This is just a really quick note on the equality described above.
Let be the set of all ways we can choose an even number of objects, and the number of ways we can choose an odd number of objects.
First proof: 'Classic' proof
This is the classic one, in which we set up a bijection between the two sets. Given (different) objects, designate one object, say , as the special one. The number of ways we can choose an even number of objects can be bijected to the number of ways we can choose an odd number by applying this transformation:
Now the set of all is the set of all the ways we can choose an odd number of elements.
Second proof: My own proof
(I think this may be an adaptation of the first proof.)
Imagine flipping a coin times (order matters). Then the number of ways I can get an even and odd total respectively is and . But no matter what the total is after flips, the chance that I will get an even number of heads or an odd number of heads is the same! (why?)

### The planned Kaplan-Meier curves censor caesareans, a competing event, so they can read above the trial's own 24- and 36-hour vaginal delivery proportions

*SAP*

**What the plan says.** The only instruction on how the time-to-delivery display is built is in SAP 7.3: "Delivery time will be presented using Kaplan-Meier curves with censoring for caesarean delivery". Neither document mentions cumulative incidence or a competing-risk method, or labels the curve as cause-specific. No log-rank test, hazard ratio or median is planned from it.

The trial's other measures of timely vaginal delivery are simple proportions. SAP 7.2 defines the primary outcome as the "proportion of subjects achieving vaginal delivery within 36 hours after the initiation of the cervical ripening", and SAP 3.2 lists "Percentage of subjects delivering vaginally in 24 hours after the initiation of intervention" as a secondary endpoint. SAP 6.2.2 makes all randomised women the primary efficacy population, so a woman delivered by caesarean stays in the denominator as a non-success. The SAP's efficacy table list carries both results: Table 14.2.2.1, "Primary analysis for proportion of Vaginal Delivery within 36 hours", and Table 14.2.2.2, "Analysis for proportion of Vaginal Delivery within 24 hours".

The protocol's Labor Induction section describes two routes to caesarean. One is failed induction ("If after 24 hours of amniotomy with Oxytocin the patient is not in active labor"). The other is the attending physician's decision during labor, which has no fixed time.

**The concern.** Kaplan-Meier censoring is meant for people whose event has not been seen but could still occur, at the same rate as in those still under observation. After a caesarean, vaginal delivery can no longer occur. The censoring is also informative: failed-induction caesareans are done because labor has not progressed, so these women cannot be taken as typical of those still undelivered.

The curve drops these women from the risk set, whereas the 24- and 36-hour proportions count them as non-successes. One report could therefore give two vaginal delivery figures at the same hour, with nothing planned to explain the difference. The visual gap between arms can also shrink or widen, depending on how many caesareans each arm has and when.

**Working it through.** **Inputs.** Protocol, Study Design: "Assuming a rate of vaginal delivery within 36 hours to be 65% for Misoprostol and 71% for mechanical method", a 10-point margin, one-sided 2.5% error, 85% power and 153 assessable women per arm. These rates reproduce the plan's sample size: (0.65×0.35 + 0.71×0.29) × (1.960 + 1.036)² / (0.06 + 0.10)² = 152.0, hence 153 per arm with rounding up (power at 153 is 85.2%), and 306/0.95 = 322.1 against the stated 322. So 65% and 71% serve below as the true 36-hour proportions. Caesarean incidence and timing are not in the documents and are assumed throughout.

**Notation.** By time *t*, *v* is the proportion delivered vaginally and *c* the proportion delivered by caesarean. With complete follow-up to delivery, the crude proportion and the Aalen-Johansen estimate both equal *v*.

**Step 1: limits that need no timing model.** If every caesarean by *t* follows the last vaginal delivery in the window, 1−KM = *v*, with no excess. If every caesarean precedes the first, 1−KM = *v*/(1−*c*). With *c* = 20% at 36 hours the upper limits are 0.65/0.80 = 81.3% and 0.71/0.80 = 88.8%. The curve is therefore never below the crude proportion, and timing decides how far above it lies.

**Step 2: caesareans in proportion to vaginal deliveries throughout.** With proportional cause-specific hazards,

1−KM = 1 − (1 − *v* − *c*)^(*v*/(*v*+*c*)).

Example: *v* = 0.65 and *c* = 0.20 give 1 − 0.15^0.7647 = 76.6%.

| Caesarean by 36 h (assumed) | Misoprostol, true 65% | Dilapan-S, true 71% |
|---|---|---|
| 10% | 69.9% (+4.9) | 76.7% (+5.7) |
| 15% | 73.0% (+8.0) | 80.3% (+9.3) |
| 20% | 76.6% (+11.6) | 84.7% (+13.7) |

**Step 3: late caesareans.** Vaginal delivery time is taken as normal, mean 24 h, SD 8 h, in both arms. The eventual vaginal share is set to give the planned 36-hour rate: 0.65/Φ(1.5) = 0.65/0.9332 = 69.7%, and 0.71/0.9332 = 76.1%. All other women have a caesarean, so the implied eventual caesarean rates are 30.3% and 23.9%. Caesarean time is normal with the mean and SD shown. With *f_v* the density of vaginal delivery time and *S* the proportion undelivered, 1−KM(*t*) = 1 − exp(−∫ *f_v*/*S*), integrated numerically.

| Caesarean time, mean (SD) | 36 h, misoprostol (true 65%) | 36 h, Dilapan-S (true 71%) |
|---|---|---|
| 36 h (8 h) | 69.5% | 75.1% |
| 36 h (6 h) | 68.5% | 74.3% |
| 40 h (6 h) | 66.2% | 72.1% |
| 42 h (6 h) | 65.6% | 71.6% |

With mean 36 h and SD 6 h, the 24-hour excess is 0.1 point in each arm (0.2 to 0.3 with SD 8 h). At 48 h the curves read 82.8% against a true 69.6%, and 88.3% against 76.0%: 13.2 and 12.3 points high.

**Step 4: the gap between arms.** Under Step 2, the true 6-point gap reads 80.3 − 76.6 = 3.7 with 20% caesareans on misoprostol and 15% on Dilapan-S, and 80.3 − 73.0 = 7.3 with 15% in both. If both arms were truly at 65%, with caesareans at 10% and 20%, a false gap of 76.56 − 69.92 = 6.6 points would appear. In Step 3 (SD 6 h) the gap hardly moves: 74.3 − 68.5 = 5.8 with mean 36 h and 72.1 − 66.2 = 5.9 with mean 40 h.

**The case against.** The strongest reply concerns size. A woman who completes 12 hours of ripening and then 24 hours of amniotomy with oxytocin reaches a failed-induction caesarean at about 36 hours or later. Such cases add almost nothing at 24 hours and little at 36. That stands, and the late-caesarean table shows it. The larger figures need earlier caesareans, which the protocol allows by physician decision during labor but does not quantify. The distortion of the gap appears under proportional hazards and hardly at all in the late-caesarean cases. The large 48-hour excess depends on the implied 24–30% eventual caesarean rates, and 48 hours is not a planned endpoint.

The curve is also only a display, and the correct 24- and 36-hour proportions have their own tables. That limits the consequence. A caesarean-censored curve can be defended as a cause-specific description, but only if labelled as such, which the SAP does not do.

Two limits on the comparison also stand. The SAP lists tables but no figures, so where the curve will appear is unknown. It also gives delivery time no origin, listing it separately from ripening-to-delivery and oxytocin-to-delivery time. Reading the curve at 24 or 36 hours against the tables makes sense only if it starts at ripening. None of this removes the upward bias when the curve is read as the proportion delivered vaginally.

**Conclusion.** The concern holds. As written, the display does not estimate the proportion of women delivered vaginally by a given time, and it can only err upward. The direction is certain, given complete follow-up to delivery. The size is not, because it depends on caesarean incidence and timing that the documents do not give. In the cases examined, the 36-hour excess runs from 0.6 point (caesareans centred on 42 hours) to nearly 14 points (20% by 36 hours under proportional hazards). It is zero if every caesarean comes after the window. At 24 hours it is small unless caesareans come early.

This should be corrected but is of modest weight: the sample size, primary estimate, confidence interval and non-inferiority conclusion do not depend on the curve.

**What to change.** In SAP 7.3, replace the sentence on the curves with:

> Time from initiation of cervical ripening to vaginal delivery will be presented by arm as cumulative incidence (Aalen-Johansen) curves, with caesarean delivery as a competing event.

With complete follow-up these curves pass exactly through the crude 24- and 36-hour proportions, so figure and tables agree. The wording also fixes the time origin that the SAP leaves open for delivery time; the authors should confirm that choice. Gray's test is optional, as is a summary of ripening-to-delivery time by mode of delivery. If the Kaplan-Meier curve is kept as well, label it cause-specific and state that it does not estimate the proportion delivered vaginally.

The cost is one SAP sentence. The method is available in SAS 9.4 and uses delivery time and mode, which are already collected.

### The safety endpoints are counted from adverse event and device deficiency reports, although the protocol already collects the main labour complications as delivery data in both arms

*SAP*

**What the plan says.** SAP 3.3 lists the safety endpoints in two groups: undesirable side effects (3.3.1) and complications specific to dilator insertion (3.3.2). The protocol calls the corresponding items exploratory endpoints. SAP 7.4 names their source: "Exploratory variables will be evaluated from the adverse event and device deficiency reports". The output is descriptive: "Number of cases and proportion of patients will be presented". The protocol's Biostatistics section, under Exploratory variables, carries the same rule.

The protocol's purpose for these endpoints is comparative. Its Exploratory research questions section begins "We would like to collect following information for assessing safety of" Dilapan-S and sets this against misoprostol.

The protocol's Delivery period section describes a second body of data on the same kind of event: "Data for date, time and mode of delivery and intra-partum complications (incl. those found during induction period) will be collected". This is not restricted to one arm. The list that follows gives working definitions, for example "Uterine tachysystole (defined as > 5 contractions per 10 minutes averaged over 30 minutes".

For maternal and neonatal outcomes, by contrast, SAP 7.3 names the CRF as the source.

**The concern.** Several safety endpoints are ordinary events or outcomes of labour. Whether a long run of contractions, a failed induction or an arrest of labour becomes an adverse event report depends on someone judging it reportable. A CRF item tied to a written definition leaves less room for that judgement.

Third proof: Again my proof but I bet it's already been thought of by somebody else
I hope everybody is familiar with the combinatorial method of representing Pascal's triangle, i.e the first row is , the second is , etc. If you aren't then I'm sure somebody will explain it to you if you asked in the comments. So anyway we look at the row (where the row with just a single '' is counted as the row). Of course each number is the sum of both numbers above it so we have that the sum of all the ways we can choose an even number of elements is the sum of all the numbers in the row above it (again, why?) and similarly the ways we can choose an odd number of elements is the row above it also.
Just putting it out there, if anybody can teach me how to make a LaTeX pascals triangle then if I have time I'll chuck it into this proof.
So which proof do you think is best? Do you have your own proof?